I was a political blogger for a while. In 2008, the Democratic Party invited the writers from a single blog in each U.S. state to attend the Democratic National Convention with press credentials. Our blog, Bluegrass Roots, represented Kentucky. Twenty-some years after getting my degree in journalism, I had my first reporting gig. It was a heady experience, attending meetings with real political wonks, listening to elected officials give their pitches in person, and generally sharing in the excitement of the convention. I also won a seat in the skybox lottery on the final night, and had a great view of Barack Obama addressing the crowd and the fireworks afterward.
If you weren’t a writer, what you would be?
I would still be an editor and publisher for other authors.
When did you decide to become a writer?
When I was very young. My father taught me how to read, and books were where I found the most joy. The stories and characters came alive in my head. I couldn’t imagine anything nobler than giving this gift to others.
Who are your cheerleaders?
My spouse, my friends, certain relatives, the members of Sisters in Crime, and, in November, the National Novel Writing Month crowd. Other writers are my best cheerleaders. So many of us want to encourage one another.
When you made your first sale, how did you celebrate and with whom?
I went to a spa and had a massage. I wasn’t being paid for the story, but it was a real victory and deserved a special reward.
Do you listen to music while writing?
Indeed I do. I try to find music that suits the story in some way – setting, time period, or theme. My Great Unfinished Novel was written under the influence of Debussy, Saint-Saëns, Paganini, and the Alan Parsons Project. There were several shifts in the time period, in case you couldn’t tell. I listened to a large number of standards while working with Murder on the Mullet Express.
Other things I listen to: instrumental music and shamanic drumming, if it’s not too jarring. Plus more Alan Parsons. It’s evocative.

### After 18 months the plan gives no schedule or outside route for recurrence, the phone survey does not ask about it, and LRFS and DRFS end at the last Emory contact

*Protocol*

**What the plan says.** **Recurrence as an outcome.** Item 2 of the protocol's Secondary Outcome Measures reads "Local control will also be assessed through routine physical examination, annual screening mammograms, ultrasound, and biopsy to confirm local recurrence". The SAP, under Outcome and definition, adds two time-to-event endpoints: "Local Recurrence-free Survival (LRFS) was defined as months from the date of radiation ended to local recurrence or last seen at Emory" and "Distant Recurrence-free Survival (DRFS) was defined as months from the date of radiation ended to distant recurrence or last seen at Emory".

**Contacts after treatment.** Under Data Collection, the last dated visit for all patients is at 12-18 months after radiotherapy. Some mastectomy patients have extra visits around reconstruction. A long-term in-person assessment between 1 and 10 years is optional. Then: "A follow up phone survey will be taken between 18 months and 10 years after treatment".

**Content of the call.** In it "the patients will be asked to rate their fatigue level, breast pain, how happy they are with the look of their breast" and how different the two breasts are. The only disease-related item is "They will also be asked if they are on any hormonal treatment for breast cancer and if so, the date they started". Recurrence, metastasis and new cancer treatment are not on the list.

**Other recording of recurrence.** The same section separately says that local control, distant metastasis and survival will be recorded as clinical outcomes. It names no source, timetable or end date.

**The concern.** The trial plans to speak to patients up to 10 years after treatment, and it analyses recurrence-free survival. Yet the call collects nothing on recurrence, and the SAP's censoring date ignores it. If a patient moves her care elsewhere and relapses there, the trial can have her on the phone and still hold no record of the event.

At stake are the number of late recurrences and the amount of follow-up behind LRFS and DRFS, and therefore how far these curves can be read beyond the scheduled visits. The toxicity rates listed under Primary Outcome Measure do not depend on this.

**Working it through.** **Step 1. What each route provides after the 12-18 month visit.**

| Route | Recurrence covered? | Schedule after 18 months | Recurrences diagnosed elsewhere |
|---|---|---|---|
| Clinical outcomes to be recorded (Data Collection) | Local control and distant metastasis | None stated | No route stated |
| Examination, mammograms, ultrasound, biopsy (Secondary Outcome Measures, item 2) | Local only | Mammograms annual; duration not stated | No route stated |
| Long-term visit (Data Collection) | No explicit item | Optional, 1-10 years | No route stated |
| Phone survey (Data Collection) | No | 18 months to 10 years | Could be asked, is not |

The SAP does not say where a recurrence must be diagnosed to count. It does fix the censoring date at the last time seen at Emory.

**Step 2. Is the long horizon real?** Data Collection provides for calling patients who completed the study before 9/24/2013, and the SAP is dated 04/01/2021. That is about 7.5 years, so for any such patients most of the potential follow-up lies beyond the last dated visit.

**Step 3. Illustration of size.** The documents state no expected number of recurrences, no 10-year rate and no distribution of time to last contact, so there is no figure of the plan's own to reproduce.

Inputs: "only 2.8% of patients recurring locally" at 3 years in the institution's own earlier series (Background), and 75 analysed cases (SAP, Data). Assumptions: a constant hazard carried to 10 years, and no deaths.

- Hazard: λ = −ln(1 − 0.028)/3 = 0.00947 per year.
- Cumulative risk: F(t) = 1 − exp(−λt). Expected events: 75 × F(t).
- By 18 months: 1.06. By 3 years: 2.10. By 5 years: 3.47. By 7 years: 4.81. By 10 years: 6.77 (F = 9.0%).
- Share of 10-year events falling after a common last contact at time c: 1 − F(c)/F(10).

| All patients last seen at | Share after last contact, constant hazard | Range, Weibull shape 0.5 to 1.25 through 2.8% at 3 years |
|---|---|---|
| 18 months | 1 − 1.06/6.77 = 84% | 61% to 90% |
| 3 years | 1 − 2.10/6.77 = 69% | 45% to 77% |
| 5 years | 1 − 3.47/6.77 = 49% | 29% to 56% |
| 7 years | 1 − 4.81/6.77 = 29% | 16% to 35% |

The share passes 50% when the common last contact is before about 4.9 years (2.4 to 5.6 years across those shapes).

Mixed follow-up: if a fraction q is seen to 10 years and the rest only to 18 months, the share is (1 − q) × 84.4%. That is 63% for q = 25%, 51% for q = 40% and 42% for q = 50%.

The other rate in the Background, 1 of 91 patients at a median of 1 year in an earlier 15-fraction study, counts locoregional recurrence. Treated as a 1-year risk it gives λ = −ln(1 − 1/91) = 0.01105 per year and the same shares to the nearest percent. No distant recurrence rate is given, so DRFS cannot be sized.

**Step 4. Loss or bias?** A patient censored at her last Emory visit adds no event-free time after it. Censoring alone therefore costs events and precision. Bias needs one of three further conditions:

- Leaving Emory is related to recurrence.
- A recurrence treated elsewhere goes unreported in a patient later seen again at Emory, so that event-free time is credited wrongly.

What’s the most memorable thing (good or bad) that’s happened to you while promoting your work?
I had a gentleman, Keith Stewart, show up for my first book signing (for All This and Family, Too). He’d decided to come, based on the description in the paper. He liked the book well enough to share an excerpt on an Internet radio program covering local authors for Halloween. He was an absolutely hilarious author in his own right. When he did a signing in the same store for his first book, Bernadette Peters Hates Me: True Tales from a Delusional Man, I called the shop and had the staff snag me an autographed copy.
With more books being released each month now than ever before, what do you believe sets your work apart from the others?
Gwen and I have a great synergy when we write together. She brings her strong sense of justice and history together with my command of Murphy’s Law and good snark, and you get an intelligent story with layers of both comedy and tragedy. I can’t believe I just wrote that.
What would you like to share with writers who haven’t reached the point of publication yet?
Get beta readers. You will develop mental fatigue after going over and over your work, missing typos, awkward sentences, and, worst of all, places where you know what you were talking about, but you never explained it to the reader.
What do you feel is your most effective tool for promoting your published work?
The Internet. I love it, and I love social media. It’s amazing what you can learn, and who you can meet. Of course, that’s a double-edged sword, but the rewards outweigh the risks in my case.
What area of book promotion is the most challenging to you?
In-person sales. My father was a great salesman, but that gene seems to have skipped me. It takes a certain amount of nerve to approach a stranger and convince her to buy something. I’ve heard other authors frequently have the same problem, at least the ones who write fiction. Many of us are introverts, and selling our work to an editor is taxing enough.
Your favorite books and authors?
A Little Princess, by Frances Hodgson Burnett